The album art for Karmin's Leo Rising


Leo Rising

The husband-and-wife duo behind Karmin released their second album independently after being dumped by their record label.

Karmin started as a Youtube sensation. (Depending on how old you are, that’s either amazing or disturbing.) The husband-and-wife duo was known for their back-and-forth rapping and singing on Youtube, inventively covering and writing their own alt-pop.

As their fan base grew, it didn’t take long for Karmin to attract the notice of a major label. In 2012, they released Hello, an eight-track EP, with Epic Records. In 2014, they released their full-length debut on Epic: Pulses.

After disappointing sales, Epic let them go.

(Turns out the Venn diagram between Youtube addicts and record purchasers doesn’t overlap much. I kid, but… Well, I don’t kid. If you’re reading this and you work at a record label, your single takeaway from this review should be that Youtube views are rarely indicative of record sales. That being said, the opposite is true: a record that’s selling well will almost always get a lot of Youtube views. Anyway, moving on.)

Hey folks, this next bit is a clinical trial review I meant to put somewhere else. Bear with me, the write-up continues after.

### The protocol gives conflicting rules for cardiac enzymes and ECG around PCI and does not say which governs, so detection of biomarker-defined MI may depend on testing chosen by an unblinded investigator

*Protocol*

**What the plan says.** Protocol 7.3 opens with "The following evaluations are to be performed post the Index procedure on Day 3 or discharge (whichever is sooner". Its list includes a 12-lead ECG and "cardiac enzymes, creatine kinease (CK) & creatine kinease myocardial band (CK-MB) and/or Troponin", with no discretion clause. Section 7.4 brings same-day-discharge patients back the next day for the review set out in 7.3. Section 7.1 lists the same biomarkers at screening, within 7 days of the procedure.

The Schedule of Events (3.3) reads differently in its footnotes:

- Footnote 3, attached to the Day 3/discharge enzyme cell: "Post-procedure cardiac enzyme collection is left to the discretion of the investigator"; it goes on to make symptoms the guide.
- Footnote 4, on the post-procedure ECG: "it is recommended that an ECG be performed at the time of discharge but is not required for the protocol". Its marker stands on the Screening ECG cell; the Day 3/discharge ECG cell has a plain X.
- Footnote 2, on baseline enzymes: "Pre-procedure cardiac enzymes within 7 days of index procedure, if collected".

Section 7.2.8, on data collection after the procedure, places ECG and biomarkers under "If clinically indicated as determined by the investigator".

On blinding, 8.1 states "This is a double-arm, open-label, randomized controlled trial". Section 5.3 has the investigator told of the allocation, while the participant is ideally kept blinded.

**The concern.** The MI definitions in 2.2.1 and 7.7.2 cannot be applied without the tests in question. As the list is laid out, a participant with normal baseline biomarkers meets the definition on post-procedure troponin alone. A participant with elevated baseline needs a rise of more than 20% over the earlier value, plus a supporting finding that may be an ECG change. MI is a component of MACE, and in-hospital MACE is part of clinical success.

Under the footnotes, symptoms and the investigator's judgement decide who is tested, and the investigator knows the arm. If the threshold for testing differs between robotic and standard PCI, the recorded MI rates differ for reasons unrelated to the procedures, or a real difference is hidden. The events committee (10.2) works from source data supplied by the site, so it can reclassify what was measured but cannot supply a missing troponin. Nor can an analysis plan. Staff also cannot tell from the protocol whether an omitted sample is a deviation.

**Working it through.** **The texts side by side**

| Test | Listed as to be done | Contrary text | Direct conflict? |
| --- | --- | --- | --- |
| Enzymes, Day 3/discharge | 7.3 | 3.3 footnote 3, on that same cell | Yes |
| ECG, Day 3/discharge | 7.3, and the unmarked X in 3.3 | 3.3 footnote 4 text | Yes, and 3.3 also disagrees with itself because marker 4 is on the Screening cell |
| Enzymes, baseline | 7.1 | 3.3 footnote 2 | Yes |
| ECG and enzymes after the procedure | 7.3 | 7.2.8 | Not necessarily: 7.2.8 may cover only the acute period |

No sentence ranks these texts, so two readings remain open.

After getting let go by Epic, Karmin decided to release their sophomore effort independently. As a result, Leo Rising feels like a record they wanted to make.

Each track in Leo Rising is based off a different sign. “Blame It on My Heart” is based on Sagittarius, for example. “Save Me Now” (one of the best tracks on the record) is Capricorn. (Sadly, the album titles in Apple Music don’t indicate which track is meant to be which sign — I had to look it up.)

The result is a smart collection of alt-pop tracks that offer a wide variety of styles. “Come with Me (Pure Imagination)” is a cover/remix from Charlie and the Chocolate Factory that’s unapologetically pop. This is the sort of music that Karmin is known for. (It’s well-timed, too: R.I.P. Gene Wilder.)

“Didn’t Know You” competes with the best pop: the verse reminds me of Lady Gaga, and the chorus competes with the best indie. “No Suitcase”, my favourite track on the record, offers a fun chorus and a shiny verse that feels like L.A. (It could also double as a “love letter” to Epic Records, although I doubt it’s intended to feel that way.)

There’s an infectious sense of fun throughout this record that was missing from Karmin’s records with Epic. Although the duo is rapping less than they used to, it feels like they’re finally making the music they want to make. This is the first record from Karmin that’s caught my attention, and if you haven’t heard the band yet, this is the first one from them that deserves your heavy rotation.